... a net of shining haze Silvers the horizon wall, And with softness touching all, Tints the human countenance With a color of romance, And infusing subtle heats, Turns the sod to violets, Thou, in sunny solitudes, Rover of the underwoods, The green silence dost displace With thy mellow, ...
— Poems - Household Edition • Ralph Waldo Emerson

... admiration. Pity that the victim welt'ring in its blood Should speak so feeble an eulogium On the spirit of the priest! That mere men, Not beings of a calmer essence, write The annals of the world! Serener ages Will displace the age of Philip; these will bring A milder wisdom; the subject's good will then Be reconcil'd to th' prince's greatness; The thrifty State will learn to prize its children, And necessity ...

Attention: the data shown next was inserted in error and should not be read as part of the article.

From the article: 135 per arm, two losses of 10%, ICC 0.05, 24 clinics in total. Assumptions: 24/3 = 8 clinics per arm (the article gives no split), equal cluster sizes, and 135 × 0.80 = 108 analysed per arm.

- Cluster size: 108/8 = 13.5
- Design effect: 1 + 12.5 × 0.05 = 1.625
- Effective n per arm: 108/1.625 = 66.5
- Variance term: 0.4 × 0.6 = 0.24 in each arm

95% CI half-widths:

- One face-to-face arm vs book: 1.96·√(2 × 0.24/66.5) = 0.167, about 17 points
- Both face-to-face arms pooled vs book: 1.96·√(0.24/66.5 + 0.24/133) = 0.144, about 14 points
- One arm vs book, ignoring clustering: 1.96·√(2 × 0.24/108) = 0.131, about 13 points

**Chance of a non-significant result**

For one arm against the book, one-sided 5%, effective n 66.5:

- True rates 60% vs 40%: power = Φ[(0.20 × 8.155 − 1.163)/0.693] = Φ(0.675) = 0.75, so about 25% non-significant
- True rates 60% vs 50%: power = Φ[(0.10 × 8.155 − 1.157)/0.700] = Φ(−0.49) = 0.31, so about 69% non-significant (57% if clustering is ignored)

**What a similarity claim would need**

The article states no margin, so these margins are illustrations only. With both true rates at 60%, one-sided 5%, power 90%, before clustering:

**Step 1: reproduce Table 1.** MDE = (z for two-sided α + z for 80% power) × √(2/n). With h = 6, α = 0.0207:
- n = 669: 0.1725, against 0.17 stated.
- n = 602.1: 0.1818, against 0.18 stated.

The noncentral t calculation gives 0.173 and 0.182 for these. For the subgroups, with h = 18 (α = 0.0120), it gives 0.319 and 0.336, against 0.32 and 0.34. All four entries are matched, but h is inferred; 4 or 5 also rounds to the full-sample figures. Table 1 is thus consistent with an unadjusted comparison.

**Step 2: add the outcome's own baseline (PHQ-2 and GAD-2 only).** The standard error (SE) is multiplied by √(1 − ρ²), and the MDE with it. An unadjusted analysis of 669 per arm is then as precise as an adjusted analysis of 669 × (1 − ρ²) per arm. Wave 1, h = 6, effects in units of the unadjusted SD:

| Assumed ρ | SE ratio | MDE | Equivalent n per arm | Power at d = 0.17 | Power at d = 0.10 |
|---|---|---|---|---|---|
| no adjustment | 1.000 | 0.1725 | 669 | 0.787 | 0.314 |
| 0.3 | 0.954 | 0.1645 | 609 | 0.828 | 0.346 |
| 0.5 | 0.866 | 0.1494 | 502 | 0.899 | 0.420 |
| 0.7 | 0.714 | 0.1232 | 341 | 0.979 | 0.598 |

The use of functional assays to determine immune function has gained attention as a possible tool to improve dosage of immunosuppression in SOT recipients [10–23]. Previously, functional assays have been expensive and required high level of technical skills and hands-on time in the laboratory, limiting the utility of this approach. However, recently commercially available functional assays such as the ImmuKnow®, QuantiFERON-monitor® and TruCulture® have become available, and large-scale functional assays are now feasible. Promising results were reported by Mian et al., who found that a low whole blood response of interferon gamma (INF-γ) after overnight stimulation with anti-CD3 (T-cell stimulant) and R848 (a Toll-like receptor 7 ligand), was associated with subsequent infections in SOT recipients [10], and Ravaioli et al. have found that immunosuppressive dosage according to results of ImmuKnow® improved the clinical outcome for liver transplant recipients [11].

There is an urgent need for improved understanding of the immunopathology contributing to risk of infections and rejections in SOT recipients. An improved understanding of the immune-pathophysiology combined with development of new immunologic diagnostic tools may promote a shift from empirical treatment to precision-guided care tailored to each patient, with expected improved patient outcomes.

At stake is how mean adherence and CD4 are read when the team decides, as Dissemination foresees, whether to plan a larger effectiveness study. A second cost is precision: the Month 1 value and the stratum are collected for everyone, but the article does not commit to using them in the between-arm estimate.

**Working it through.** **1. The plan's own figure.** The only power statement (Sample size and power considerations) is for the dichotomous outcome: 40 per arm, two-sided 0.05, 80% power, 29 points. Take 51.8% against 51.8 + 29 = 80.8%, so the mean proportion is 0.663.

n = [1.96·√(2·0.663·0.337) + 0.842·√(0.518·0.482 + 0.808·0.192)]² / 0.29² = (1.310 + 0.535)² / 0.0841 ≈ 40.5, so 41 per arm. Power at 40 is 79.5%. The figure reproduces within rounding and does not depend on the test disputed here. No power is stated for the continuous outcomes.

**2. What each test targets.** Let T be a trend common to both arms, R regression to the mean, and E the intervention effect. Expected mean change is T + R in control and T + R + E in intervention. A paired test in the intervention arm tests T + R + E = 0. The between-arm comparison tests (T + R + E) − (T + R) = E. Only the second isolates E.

— The Life of Friedrich Schiller - Comprehending an Examination of His Works • Thomas Carlyle

... sweeping curve of gradually diminishing size, continuing from the lion's paws, round the neck, up to the forehead, and answering a decorative purpose as completely as the curls of the mane opposite. Of these, again, you cannot change or displace one without mischief; they are almost as even in reticulation as a piece of basket-work; but each has a different form and a due relation to the rest, and if you set to work to draw that mane rightly, you will find that, whatever ...
— The Queen of the Air • John Ruskin